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May is National Osteoporosis Month

May is National Osteoporosis Month – and if you are woman, understanding osteoporosis could be very important to living a long and active life. About 10 million people in the US have osteoporosis, and about 34 million more individuals are at risk for developing this silent killer.

If you think osteoporosis information doesn’t apply to you, think again: one out of every two women over age 50 will suffer a broken bone in their lifetime that is osteoporosis-related. So if you are a women over 50, you already have a 50% chance of suffering a fracture due to osteoporosis!

And, osteoporosis is indeed an unseen killer: a broken bone after age fifty can lead to a rapid decline in health and mobility. For example, 24% percent of hip fracture patients age 50 and older die in the year following their fracture.

The good news is that there are a variety of easy lifestyle changes and medical treatments that can stop osteoporosis in its tracks – and protect your bones for decades to come – so you can continue to live an active and mobile life. And the doctors at Visionary Women's Health in the Baltimore area are here to help you.

What is Osteoporosis?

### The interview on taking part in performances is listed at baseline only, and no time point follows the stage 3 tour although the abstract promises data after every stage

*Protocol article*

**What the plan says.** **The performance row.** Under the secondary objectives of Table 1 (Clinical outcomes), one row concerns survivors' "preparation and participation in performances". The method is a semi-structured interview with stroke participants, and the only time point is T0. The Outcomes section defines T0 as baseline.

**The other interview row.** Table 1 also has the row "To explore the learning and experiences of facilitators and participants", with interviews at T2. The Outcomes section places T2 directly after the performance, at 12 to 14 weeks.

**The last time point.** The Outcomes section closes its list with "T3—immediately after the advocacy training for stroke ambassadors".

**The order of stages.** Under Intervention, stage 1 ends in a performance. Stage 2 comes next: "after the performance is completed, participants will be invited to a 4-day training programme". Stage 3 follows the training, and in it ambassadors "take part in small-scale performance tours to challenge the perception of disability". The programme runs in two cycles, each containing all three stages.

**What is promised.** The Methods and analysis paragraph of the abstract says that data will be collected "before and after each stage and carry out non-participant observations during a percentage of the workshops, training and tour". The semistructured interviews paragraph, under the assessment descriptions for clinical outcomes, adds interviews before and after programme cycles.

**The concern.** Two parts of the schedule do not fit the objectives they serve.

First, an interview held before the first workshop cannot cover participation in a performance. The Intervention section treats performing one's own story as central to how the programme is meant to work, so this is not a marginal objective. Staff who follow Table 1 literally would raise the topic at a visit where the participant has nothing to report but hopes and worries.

Osteoporosis is the medical term for “porous bones”. It is a disease in which the density and strength of bones are reduced over time. The hormone estrogen protects younger women against bone loss. But as estrogen production decreases, due to age and menopause, a period of rapid bone loss is triggered. The bones become progressively weaker, eventually leading to a fracture in one out of two women over age 50.

(Silent) Symptoms of Osteoporosis

Osteoporosis often does not cause any noticeable symptoms for decades. As the disease progresses it can result in a noticeable loss of height, or a mild to very visible curving of the spine.

But as the vertebrae (spine), hip bone, pelvic bones, and other bones weaken, they can fracture. In cases of fine spinal fractures there may even be no pain. And, many times, while a fall is blamed for a broken bone it is actually the other way around – and it was the bone break which actually caused the fall.

A broken bone due to osteoporosis can mean months of recovery, permanent immobility or mobility limits, and even result in death. So diagnosing osteoporosis and preventing fractures is essential for every woman.

How to Diagnose Osteoporosis: Bone Density Test

A bone mineral density (BMD) test is used to measure bone density at the heel, spine, hip, hand, or wrist. It is a quick and easy non-invasive procedure that is performed fully clothed.

Preventing Osteoporosis

Building strong, dense bones early in life is important. Achieving "peak bone mass" between the ages of 25-30 through diet and exercise helps prepare bones for the inevitable bone density decline of menopause.

Whether you are 25 or 85 it is essential to consume a healthy diet that is rich in calcium and vitamin D — the two most important nutrients for bone health. Additionally, it is imperative to engage in weight-bearing activities and muscle-strengthening exercises to build - and to maintain - bone strength and density throughout your lifetime.